Swearing parrot goes to good home
CHATTERBOX parrot George is today set to learn a whole new vocabulary – because he has moved in with another exotic bird.But George, who can swear with the best of them, will need to show his sensitive side as his new companion has recently been bereaved and he will need to keep a lid on some of his language.
CHATTERBOX parrot George is today set to learn a whole new vocabulary – because he has moved in with another exotic bird.
But George, who can swear with the best of them, will need to show his sensitive side as his new companion has recently been bereaved and he will need to keep a lid on some of his language.
Felixstowe couple Alan Spurr and Sandy Scotchmer have sold George – featured in the Evening Star last week – to a woman in Ipswich because they are heading off to a new life in Spain.
"She is a lovely lady and was thrilled to have George," said Mr Spurr, of Walton High Street, Felixstowe.
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"She had two African greys but recently lost one and the parrot that was left has been pining.
"So the situation is ideal and will give the other bird some company and they can chat together, and I think the new owner will spend a lot of time chatting to them, too, so George should learn some new words."
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After George's swearing antics were highlighted in the Star, the couple received 30 phone calls from would-be buyers. He sold for £500.
"It is a shame that we cannot take him to Spain because he would have loved it there, but it is a nightmare trying to get the permission," said Mr Spurr.
"He was one of the last African grey parrots bred abroad and imported 16 years ago and so there is no paperwork, no pet passport for him or anything."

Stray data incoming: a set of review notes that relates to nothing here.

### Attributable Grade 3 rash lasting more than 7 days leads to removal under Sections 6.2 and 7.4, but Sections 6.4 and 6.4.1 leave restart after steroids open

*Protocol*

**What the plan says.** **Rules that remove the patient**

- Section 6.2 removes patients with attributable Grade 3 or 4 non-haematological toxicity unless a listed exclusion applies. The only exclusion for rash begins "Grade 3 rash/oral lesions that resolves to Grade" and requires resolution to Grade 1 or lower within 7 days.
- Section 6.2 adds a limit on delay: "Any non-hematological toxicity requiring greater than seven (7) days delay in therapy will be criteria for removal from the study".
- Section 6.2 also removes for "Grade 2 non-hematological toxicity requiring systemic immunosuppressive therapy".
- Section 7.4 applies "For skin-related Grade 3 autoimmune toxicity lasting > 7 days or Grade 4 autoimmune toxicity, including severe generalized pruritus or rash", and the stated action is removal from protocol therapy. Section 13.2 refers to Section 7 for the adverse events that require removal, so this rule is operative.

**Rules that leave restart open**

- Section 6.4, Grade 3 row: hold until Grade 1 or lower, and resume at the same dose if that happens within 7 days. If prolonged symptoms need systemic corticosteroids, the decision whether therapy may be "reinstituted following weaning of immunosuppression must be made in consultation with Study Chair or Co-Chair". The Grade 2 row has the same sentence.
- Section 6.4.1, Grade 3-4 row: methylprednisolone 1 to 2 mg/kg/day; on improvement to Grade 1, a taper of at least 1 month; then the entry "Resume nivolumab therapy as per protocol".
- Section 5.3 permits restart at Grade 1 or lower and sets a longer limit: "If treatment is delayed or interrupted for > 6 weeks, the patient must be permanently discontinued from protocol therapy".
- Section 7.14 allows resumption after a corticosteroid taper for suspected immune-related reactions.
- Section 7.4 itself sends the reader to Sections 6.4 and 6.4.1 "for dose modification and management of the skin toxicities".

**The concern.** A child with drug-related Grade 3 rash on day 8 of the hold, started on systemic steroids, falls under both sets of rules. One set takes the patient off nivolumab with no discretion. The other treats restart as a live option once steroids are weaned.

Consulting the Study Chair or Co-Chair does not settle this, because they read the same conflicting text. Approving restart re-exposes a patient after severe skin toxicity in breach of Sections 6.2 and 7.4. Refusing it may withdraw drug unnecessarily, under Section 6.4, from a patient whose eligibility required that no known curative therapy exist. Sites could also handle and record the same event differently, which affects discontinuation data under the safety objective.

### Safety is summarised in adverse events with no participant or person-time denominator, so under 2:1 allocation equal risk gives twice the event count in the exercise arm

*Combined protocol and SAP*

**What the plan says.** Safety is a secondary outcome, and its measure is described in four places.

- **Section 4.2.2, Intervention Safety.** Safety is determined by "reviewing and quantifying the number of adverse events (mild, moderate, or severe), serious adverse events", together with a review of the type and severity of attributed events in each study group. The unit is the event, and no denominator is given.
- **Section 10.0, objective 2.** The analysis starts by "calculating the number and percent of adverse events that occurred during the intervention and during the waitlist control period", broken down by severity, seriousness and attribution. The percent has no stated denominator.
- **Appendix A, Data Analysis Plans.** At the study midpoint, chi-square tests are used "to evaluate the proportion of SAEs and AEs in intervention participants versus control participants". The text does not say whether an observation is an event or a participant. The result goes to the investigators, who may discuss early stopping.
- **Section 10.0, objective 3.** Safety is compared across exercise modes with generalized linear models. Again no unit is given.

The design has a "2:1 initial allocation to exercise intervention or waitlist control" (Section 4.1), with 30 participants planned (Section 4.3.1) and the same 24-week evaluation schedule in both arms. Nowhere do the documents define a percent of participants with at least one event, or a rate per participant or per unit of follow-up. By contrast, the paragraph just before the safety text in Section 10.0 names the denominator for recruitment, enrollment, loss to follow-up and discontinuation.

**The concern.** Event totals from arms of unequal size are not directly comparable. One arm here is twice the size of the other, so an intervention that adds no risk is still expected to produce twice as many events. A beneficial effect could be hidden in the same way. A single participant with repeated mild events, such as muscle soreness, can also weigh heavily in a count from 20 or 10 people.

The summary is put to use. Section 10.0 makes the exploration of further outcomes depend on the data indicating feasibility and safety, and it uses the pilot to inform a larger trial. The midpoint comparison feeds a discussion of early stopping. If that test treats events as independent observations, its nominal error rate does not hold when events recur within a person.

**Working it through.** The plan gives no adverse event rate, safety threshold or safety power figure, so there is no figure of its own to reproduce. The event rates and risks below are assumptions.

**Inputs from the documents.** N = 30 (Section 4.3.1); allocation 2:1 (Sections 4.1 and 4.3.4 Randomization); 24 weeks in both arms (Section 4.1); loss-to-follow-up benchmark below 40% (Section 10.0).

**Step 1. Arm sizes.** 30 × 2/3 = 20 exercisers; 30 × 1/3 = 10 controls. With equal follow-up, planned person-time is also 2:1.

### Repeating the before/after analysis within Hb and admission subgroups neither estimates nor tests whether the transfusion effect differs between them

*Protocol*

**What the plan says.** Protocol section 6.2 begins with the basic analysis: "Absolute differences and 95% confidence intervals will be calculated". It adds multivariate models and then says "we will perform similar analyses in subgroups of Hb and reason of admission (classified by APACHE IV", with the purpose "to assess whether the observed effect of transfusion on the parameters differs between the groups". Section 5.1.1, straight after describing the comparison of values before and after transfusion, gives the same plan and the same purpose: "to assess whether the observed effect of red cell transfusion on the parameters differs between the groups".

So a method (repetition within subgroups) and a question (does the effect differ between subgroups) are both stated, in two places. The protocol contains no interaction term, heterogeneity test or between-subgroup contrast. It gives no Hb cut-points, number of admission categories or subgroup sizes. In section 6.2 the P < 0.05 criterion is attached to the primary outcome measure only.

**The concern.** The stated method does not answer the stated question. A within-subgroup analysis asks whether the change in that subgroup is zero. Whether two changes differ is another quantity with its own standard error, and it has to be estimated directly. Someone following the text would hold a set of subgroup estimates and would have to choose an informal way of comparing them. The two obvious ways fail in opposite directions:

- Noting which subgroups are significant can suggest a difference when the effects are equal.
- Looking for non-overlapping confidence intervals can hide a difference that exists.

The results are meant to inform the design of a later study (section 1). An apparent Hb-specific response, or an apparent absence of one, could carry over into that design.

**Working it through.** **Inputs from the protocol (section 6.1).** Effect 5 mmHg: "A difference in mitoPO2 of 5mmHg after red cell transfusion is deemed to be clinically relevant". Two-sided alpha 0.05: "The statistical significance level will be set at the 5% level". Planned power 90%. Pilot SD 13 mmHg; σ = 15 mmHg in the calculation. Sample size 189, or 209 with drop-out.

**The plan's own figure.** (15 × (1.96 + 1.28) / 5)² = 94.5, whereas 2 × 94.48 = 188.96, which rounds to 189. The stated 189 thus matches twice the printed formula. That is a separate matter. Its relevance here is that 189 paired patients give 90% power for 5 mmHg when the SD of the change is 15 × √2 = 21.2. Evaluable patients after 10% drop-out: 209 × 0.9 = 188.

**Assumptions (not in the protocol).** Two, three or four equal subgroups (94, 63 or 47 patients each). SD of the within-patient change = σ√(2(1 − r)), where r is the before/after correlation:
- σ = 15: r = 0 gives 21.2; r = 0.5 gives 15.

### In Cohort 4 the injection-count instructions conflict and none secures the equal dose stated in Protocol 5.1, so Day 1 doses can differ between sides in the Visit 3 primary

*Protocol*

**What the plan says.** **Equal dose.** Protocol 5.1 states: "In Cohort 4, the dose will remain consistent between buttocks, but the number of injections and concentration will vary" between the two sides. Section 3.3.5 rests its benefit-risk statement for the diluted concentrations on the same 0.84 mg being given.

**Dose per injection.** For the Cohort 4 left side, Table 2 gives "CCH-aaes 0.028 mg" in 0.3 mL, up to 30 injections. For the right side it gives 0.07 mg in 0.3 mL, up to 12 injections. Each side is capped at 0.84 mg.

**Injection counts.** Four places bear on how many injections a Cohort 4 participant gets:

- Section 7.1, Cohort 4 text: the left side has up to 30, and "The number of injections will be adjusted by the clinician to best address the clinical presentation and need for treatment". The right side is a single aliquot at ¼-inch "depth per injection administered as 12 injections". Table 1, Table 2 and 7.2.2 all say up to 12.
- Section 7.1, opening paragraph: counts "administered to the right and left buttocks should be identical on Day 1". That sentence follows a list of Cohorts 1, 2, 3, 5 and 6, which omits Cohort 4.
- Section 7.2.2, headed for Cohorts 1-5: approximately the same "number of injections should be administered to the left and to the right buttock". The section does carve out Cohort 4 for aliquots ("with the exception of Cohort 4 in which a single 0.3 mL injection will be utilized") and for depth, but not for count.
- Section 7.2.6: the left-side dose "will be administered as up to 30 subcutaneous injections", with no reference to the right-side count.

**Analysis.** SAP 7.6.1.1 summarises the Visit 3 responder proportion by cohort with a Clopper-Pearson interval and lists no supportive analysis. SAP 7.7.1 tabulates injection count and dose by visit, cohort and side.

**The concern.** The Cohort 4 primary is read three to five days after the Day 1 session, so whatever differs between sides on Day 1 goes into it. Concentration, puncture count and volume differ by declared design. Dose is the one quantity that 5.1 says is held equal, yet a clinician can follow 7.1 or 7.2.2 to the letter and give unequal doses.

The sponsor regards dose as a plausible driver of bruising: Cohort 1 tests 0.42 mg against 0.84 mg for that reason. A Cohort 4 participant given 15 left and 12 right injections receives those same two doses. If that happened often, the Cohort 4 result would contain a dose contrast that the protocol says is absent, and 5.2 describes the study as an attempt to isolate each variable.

George learned his swear word – we couldn't possibly print the word in a family newspaper – from Ms Scotchmer and it was reinforced by regulars in a pub they ran where he used to sit in his cage in the bar.
His vocabulary is large and his repertoire includes hello, goodnight, Al, hello darling, bye bye, wolf whistles, and is able to mimic people's voices accurately as well as the sounds other birds make.
The couple, who used to run Dooley, Falcon and Feathers pubs in Felixstowe, want a place in the sun and are moving to southern Spain, travelling around for six months and then looking for a place to settle.
n African greys are renowned for being able to talk – some have been found with vocabularies of up to 1,000 words.
n In the 16th century, King Henry VIII kept an African grey as a pet at Hampton Court.
n Parrots in captivity can live between 40 and 100 years depending on the species.
n There are 358 species of parrot, which include cockatoos, lovebirds, lorikeets and budgerigars.
n They are distributed through the tropical and subtropical regions of both hemispheres, but the largest number of species occur in Australia and the Amazon.
n They tend to live in large flocks and feed on seeds, fruits, nuts, nectar and fungi.
Source: the internet